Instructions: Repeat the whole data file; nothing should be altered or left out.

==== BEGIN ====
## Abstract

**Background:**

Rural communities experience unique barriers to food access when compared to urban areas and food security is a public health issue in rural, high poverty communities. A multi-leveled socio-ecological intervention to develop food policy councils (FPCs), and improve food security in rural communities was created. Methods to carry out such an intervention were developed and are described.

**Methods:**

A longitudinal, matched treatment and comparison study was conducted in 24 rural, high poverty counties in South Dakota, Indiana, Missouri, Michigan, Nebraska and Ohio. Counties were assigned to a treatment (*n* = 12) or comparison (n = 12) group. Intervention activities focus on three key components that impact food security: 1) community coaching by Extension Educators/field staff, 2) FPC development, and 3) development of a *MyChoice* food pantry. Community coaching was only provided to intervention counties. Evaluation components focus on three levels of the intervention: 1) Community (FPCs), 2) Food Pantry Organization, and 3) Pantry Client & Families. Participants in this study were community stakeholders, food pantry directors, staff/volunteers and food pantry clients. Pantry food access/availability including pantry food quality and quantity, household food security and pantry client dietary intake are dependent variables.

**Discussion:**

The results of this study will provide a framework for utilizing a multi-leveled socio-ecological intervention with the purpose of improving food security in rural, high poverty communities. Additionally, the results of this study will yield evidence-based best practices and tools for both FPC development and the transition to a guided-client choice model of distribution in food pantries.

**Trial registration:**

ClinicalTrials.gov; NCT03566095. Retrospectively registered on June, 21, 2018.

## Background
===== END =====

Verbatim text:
## Abstract

**Background:**

Rural communities experience unique barriers to food access when compared to urban areas and food security is a public health issue in rural, high poverty communities. A multi-leveled socio-ecological intervention to develop food policy councils (FPCs), and improve food security in rural communities was created. Methods to carry out such an intervention were developed and are described.

**Methods:**

A longitudinal, matched treatment and comparison study was conducted in 24 rural, high poverty counties in South Dakota, Indiana, Missouri, Michigan, Nebraska and Ohio. Counties were assigned to a treatment (*n* = 12) or comparison (n = 12) group. Intervention activities focus on three key components that impact food security: 1) community coaching by Extension Educators/field staff, 2) FPC development, and 3) development of a *MyChoice* food pantry. Community coaching was only provided to intervention counties. Evaluation components focus on three levels of the intervention: 1) Community (FPCs), 2) Food Pantry Organization, and 3) Pantry Client & Families. Participants in this study were community stakeholders, food pantry directors, staff/volunteers and food pantry clients. Pantry food access/availability including pantry food quality and quantity, household food security and pantry client dietary intake are dependent variables.

**Discussion:**

The results of this study will provide a framework for utilizing a multi-leveled socio-ecological intervention with the purpose of improving food security in rural, high poverty communities. Additionally, the results of this study will yield evidence-based best practices and tools for both FPC development and the transition to a guided-client choice model of distribution in food pantries.

**Trial registration:**

ClinicalTrials.gov; NCT03566095. Retrospectively registered on June, 21, 2018.

## Background